“We are the lucky ones,” Henry Merritt liked to say. Henry loved to tell stories about growing up in New Orleans, and his favorite quotation from his grandfather was one that often polished the end of the anecdote. “He would remind me- we are the lucky ones.”
And, to be completely SoCal about it, how lucky were we, to have Henry in our midst all this time?
Henry and I met at preschool, part of the ever growing La Playa Preschool Co-op at the Stone House in Lindberg Park. Since we both chose the same work shift, we spent every Wednesday morning for the better part of three years hanging with the kids; three and four year olds, playing in the sand box, splattering tempura paint, climbing on the cubes. La Playa works on the basis that one parent has time to be with the preschooler, and Henry was on the papa shift while Wendy was doing the nine to five.
Work assignments rotate and since my favorite work station was art (Let’s try painting your hands blue and then paint the paper with your hands) and Henry was happy to supervise the cubes, we were often in the yard together. Henry was encouragement in person. “C’mon, you can do it!” I watched as numberless toddlers learned to climb the ‘cubes’ – the thick plastic structure we assembled every morning into a new shape – under his care. If you needed a spotter, he was right there for you, arms outstretched. If you were a jumper, he’s catch you coming down. Too shy to climb? Henry might just climb with you and find a spot to sit, halfway up, until you felt like you could do it on your own.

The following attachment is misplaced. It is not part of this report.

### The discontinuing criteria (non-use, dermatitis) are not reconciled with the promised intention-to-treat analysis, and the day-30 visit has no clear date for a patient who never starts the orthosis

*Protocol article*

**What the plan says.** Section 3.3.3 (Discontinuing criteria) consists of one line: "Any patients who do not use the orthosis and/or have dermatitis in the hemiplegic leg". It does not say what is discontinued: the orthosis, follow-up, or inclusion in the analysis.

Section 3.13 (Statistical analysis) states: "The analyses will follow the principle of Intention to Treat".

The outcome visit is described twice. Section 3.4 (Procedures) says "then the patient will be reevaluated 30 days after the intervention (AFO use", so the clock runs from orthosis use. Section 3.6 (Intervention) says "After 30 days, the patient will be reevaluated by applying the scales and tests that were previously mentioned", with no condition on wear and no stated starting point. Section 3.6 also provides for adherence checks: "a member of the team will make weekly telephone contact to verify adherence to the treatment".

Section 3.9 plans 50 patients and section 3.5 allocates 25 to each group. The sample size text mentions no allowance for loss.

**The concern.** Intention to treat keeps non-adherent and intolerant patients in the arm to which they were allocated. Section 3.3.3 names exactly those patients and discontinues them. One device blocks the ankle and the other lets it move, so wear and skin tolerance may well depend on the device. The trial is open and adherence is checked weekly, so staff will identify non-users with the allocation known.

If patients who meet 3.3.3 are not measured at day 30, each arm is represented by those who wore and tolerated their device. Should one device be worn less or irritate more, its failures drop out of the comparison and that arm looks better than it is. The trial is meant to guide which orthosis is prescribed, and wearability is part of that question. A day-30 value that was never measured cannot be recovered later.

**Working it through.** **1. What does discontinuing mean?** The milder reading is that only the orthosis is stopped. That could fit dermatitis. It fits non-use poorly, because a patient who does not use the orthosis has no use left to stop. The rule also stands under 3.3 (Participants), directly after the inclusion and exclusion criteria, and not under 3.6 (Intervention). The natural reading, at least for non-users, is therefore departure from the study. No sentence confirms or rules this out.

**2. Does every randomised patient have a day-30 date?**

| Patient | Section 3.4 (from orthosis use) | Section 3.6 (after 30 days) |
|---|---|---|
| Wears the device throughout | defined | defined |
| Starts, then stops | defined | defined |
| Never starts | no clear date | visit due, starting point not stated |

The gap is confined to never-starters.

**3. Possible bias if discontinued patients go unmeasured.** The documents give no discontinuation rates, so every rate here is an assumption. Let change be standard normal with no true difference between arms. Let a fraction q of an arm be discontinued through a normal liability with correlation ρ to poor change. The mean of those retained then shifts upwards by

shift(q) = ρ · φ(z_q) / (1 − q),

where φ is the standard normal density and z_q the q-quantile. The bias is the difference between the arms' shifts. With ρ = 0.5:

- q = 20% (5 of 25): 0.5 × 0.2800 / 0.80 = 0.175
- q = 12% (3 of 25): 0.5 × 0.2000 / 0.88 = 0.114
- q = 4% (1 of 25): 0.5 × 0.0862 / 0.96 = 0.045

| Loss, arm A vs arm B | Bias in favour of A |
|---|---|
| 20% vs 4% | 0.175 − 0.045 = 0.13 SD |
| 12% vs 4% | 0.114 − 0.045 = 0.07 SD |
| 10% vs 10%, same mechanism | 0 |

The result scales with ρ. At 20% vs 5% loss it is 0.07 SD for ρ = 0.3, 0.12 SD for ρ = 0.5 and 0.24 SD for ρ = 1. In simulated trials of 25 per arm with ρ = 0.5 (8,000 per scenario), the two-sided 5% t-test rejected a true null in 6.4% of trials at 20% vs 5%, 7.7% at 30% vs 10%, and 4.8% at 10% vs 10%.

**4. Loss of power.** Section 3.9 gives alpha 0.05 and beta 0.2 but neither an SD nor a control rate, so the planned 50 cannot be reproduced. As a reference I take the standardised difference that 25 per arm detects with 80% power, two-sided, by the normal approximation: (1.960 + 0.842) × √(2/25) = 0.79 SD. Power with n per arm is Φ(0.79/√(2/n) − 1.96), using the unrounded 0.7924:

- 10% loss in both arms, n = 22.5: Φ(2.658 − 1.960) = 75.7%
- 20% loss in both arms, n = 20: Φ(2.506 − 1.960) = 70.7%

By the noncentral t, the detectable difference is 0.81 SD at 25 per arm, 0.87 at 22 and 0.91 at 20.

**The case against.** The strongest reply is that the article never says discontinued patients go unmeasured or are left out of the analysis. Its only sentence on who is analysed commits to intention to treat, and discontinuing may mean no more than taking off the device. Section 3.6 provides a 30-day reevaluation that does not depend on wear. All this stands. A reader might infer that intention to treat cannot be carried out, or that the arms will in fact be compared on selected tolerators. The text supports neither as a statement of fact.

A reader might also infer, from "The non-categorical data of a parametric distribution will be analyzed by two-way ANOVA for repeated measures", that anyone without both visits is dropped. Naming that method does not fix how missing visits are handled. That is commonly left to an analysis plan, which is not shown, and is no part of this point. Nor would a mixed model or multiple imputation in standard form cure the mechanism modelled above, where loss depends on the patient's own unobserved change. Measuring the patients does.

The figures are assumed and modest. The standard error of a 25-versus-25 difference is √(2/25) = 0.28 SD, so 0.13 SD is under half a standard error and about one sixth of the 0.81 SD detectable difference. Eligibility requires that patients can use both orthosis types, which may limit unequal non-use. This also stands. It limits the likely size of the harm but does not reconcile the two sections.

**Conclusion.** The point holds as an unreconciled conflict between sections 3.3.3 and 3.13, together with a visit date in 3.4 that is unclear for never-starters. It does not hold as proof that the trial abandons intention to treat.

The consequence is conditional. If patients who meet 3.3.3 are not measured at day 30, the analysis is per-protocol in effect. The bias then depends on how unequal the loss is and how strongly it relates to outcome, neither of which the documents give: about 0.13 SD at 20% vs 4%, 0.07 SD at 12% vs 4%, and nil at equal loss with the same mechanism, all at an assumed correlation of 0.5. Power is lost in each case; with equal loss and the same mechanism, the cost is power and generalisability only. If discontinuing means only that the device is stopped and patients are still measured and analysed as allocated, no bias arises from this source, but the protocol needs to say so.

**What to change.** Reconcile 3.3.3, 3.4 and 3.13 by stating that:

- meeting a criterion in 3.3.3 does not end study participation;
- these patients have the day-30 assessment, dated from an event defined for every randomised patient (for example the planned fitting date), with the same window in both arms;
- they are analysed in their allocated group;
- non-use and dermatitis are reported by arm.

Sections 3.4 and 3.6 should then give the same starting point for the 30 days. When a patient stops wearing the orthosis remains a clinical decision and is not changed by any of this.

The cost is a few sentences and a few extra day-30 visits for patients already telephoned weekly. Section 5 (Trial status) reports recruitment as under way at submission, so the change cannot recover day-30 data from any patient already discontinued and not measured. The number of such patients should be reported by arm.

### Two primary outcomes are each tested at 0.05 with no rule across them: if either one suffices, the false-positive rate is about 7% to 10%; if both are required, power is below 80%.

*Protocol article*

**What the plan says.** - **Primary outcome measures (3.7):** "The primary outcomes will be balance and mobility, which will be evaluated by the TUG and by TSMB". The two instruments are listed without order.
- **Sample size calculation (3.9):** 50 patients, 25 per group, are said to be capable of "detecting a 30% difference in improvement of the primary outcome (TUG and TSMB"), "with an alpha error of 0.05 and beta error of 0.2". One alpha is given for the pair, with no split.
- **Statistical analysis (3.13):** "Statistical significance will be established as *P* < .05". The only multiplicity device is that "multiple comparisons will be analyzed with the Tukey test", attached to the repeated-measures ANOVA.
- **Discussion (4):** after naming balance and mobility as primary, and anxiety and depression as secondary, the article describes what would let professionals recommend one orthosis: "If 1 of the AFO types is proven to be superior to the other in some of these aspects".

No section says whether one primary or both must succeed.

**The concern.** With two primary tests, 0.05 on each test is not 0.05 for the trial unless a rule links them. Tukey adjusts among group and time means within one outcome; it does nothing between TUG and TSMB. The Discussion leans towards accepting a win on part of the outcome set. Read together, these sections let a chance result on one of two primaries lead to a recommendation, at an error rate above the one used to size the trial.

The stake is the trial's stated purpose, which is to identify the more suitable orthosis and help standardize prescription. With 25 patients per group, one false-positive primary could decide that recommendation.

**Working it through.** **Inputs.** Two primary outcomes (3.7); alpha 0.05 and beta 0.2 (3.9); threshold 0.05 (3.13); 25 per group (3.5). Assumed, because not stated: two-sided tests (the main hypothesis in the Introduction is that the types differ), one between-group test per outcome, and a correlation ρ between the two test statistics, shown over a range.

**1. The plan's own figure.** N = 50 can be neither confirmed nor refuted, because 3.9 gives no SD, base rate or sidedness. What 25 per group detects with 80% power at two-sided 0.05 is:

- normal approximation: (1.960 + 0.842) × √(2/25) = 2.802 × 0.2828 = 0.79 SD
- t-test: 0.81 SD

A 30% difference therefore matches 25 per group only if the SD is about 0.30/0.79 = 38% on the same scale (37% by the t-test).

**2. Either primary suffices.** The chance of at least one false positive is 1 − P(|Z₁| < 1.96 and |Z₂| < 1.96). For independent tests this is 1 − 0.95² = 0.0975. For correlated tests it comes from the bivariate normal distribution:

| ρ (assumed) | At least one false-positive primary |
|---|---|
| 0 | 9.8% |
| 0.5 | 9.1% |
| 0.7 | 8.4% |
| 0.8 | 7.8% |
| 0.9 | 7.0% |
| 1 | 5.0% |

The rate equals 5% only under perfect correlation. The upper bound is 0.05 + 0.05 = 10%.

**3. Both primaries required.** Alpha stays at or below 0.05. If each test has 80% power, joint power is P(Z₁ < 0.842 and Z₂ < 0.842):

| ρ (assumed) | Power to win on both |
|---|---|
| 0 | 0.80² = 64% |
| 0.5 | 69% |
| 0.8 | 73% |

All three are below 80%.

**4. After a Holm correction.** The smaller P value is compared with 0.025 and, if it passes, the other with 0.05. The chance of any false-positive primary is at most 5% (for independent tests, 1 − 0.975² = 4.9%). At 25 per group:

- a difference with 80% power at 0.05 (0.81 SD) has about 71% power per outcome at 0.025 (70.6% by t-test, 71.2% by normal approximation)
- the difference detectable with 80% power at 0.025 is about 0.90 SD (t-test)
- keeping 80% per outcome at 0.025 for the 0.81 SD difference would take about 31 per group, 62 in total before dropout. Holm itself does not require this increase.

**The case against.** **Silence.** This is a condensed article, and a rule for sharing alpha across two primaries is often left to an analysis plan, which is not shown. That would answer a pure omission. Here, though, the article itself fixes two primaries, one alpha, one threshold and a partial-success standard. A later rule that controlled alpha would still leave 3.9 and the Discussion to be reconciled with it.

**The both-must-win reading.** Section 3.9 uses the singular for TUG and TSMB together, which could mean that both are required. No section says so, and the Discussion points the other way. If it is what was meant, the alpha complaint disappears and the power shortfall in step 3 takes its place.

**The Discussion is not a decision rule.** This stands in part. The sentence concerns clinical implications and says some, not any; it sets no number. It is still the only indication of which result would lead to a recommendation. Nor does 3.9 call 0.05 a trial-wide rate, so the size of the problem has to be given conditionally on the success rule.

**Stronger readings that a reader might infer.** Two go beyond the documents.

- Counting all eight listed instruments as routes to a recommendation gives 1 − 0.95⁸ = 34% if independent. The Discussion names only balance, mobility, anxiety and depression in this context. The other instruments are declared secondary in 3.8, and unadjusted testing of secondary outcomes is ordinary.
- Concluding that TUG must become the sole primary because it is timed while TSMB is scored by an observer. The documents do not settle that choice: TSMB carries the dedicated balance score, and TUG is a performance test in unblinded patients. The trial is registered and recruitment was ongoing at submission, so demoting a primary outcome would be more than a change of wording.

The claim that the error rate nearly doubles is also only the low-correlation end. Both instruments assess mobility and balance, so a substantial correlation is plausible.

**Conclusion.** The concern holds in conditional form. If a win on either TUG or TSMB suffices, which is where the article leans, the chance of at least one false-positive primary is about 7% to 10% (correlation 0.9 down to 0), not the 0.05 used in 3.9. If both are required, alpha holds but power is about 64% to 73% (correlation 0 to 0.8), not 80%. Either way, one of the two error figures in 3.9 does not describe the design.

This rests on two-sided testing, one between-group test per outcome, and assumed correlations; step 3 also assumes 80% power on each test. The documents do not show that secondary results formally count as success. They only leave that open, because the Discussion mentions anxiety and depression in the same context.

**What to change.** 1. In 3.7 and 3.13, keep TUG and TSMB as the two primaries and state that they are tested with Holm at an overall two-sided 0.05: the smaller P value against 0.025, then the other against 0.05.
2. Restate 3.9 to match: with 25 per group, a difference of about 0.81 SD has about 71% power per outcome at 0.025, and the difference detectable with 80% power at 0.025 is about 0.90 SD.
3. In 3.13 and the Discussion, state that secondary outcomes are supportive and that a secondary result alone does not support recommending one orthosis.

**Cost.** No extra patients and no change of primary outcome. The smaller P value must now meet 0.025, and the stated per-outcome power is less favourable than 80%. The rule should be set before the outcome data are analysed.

A few years with Henry at La Playa, and you might even be persuaded that you could climb higher than you thought.
Once when Henry asked me to cover a shift (there was a protocol for trading days or paying) and I had guests coming from out of town, I got the ultimate deal – Rather than pay me, I asked, can I get dinner for five? Well, he laughed, what would you like? It was a meal so good I still remember it; a perfectly roasted chicken with a rice and pine nut stuffing, spinach salad with homemade croutons, and peach and blueberry cobbler. My guests were thrilled, and all I had to do was open the wine.
While Henry was a great Dad, a great dancer (a dance scholarship to college was what originally got him to from NoLa to LA) and a great guy, Henry was a gifted chef. Of all the things that made Henry happy, there were few better than cooking. At any party, seeing that smiling face come through the door, carrying platters in his chef’s whites, I knew things were about to get delicious. I realized years ago that I was just never going to get tired of eating his tequila-marinated salmon, a relaxed and happy marriage between two of my favorite flavors.
Speaking of marriage, from what Henry told me, it was Wendy’s mother’s work as a piano teacher that created the original introduction between Wendy and Henry. See what happens when you introduce your children into the arts? Wonderful things, truly wonderful things.
I can’t t recall the exact occasion – I may have been ordering food, or maybe just borrowing tablecloths – but Henry had just finished uploading what seemed like the entire collection of every American jazz piece every recorded onto a sound system to play into his working kitchen. I couldn’t resist a tease and a bit of a test.
“So, Henry, Brubeck?”
“Of course!” He hit a button and we were taking five.
“Django?'” He hit a button and we were surrounded by gypsy guitars.
“Ella?” He hit a button and there was that voice, scatting softly through a set.
We looked at each other and smiled. “You know, you know,” he laughed, ” you don’t even have to ask,” and were we listening to Louis Armstrong singing to us in that great, graveled tone- what a wonderful world.
For Henry Merritt to leave the party so soon is tragic, and he will be missed by many. To have known him as long as we did – well, it’s true.
We are the lucky ones.